Here’s a somewhat round-about explanation of this assertion… Bear with me through what might seem like a long way to get to an answer.
Once upon a time, when I was studying for a PhD, I joined a reading group. At the time I was enrolled at a university some 500 miles away from where I lived and it was hard to get there very often. I certainly couldn’t be part of an everyday research culture. I worked largely on my own, choosing the books and articles that seemed most germane to my topic.
Then, I was invited to join a reading group at a local university. The trouble was that all of the group was focused on literacy/ies and popular culture/s, while I was concerned with questions of policy and equity. There was of course some overlap between their concerns and my own, but their primary reading list looked very different from mine.
Nevertheless, I was keen to be part of a group and I was not uninterested in literacy/ies and popular culture/s so I decided that reading ‘outside’ my area would not be a major distraction. And I needed the sociality of the group.
As it turned out, the decision to respond positively to the invitation was a very good one. Initially, I was concerned that the group was reading a wide range of cultural ‘classics’, many of which I’d heard of but wouldn’t otherwise have picked up, since they didn’t seem to be required for my particular thesis. But this concern soon disappeared.
What I read with the group were books that sparked off ideas, and these made me think differently about the problem I was investigating. I made friends with some authors that were ultimately very useful in my research, even though I hadn’t imagined they would be. Indeed, they helped to provide the ‘originality’ of approach on which the examiners commented favorably. And some of these books and their authors have become staunch allies in the work I continue to do.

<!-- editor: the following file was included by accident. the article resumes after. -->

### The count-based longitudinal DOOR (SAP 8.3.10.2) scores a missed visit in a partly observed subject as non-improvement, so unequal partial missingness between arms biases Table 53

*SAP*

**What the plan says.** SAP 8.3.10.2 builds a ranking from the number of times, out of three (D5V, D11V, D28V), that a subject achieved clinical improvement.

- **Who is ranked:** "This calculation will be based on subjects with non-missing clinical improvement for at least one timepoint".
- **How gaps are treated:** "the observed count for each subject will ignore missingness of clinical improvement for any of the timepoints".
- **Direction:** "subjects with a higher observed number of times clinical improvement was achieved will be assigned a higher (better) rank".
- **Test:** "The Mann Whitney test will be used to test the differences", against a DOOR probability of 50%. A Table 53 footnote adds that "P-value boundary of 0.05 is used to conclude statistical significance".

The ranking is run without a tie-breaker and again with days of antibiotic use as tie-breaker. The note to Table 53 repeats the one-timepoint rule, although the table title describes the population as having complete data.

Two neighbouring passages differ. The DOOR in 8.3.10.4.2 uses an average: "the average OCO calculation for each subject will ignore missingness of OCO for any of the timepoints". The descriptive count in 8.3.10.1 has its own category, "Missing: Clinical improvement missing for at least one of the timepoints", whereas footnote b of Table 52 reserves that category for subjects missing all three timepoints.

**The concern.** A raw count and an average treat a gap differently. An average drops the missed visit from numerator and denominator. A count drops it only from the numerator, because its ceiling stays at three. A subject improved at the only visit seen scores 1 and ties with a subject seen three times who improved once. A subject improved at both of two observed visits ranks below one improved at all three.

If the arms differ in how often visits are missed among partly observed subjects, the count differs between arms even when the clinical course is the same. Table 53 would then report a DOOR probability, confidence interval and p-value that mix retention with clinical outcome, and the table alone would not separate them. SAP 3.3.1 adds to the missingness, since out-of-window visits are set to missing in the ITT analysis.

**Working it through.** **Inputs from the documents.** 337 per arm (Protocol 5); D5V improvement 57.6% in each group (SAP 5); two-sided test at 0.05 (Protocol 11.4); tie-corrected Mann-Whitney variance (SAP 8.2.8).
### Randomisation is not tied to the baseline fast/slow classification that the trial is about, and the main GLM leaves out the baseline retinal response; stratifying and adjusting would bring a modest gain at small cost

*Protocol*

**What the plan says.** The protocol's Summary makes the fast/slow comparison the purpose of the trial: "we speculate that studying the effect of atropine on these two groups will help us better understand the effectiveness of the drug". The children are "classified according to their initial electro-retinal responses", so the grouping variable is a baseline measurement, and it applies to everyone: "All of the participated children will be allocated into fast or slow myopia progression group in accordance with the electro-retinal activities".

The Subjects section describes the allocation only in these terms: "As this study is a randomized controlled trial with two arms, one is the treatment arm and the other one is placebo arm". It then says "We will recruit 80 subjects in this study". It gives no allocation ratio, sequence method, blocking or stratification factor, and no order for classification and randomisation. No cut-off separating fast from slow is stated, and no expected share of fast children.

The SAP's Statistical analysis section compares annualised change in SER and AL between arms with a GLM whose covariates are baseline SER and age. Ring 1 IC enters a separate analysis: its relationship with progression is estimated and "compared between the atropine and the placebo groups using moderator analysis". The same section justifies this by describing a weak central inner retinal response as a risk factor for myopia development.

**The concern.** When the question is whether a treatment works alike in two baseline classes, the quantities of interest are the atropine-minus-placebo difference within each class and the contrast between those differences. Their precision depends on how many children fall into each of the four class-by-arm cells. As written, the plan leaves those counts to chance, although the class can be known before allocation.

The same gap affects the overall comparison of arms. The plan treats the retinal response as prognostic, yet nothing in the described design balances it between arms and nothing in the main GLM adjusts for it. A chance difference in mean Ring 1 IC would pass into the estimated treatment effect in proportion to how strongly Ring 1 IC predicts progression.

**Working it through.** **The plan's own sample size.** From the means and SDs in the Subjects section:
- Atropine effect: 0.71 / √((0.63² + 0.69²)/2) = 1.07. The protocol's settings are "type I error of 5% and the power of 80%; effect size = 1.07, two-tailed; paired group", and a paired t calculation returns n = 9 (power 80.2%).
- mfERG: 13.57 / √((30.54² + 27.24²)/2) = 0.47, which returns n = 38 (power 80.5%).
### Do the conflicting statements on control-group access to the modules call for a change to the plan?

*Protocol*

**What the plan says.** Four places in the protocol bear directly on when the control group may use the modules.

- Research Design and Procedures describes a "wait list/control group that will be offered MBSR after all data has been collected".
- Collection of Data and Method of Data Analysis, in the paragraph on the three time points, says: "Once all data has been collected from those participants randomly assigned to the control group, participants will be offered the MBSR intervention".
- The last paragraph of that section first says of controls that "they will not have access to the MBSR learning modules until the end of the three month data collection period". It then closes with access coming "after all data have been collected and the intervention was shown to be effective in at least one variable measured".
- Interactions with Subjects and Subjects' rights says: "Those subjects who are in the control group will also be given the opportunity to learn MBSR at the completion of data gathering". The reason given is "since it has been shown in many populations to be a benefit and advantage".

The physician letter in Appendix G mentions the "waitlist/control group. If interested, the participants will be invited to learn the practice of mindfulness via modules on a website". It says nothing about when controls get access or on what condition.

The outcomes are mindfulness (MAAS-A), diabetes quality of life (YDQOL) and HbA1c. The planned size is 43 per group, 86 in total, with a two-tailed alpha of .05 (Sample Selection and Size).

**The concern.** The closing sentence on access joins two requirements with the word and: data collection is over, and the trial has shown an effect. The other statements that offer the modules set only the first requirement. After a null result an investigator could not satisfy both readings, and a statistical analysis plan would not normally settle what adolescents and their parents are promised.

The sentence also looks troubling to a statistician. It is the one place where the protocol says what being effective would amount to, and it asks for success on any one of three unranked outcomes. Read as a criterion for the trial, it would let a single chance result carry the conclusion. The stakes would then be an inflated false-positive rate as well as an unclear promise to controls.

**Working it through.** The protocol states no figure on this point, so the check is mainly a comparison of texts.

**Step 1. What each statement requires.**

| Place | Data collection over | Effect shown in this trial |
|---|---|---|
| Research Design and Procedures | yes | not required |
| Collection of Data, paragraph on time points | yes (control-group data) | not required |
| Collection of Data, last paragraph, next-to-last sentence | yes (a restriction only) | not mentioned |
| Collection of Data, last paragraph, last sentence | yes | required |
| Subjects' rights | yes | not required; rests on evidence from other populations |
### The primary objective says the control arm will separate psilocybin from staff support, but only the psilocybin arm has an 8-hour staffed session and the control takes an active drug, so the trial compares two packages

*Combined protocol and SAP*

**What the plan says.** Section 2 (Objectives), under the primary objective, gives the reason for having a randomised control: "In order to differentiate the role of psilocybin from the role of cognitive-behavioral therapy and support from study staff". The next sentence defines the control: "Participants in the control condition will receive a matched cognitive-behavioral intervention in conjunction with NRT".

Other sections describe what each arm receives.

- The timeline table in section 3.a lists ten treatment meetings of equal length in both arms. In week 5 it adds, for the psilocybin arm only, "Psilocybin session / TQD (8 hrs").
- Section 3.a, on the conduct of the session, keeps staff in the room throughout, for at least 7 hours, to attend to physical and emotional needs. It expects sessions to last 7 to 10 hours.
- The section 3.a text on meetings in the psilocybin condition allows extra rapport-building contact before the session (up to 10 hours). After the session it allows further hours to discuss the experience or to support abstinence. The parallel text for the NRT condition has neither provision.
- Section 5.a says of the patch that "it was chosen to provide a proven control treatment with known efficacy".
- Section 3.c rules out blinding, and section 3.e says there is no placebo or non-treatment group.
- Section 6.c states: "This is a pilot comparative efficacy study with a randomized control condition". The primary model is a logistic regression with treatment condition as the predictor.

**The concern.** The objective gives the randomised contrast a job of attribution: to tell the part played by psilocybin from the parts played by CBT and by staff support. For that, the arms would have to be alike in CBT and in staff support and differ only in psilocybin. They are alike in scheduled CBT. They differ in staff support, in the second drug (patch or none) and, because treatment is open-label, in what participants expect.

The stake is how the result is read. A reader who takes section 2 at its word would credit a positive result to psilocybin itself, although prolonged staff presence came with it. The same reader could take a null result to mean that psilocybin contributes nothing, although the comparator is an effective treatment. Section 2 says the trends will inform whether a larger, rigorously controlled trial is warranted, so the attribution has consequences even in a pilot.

But equally important, I found that, in reading these books, I gained a deeper understanding of lots of others. And this is why reading widely and out of what seems to be the immediate area is important and useful.
Scholarship is highly inter-textual, that is, the texts that we write contain references to lots of other writings, often well beyond what is actually cited. This is writing of the kind that Bakhtin (1981) called heteroglossic. There are multiple layers of meaning in heteroglossic texts, and the more the reader understands the references that sit behind the actual writing surfaces, the more they get from their reading.
Let me give an example to make this a bit clearer. A text might contain a reference to surveillance. The actual piece might not explore this concept in any depth, if at all, because the writer assumes that the reader will bring to their reading an understanding of the way in which a theory of discipline and surveillance was explicated by Foucault. Even if Foucault is never ever mentioned, his work is there in the writing. It is hiding behind the term surveillance. If the reader understands this reference and its hidden allusions, then they will read the piece differently than someone who doesn’t have a clue that there is anything more to the term surveillance other than its dictionary meaning.
The point I am making here is that reading writings in the social sciences and/or arts and humanities is never just a question of reading the words on the page. It is always about inter-texuality and is dependent on what intellectual resources the reader can bring to the task. The more the reader understands key texts, histories of ideas, debates, traditions and trends within the discipline and field generally, the greater their appreciation and understanding of what is written is likely to be.
The upshot of my early reading group experience is that I’ve not forgotten the importance of reading outside my field. I currently have on my reading pile books about architecture, contemporary art practices, aesthetics, mobilities and memory. None of these seem to be directly related to my immediate research, but each of them is providing stimulation and new resources to think with. Overall, these disparate texts are deepening my understandings of knowledge-producing traditions in related areas and creating a deeper reservoir of potential meaning-making resources.
I now try to encourage doctoral students to read widely, and not just confine themselves to the ‘relevant’. Neither they nor I can predict how this wider reading might become directly applicable. But what I know from my own experiences, and about scholarship in general, is that much of it will at some time, and in some way, be worth-while. Of course this is not at the expense of what must be done in order to pass. But there is usually time, in a doctorate, to fit in more than the immediately utilitarian, and much to be gained from doing so.
Bakhtin, M. M. (1981) The Dialogic Imagination: Four Essays. Ed. Michael Holquist. Trans. Caryl Emerson and Michael Holquist. Austin and London: University of Texas Press.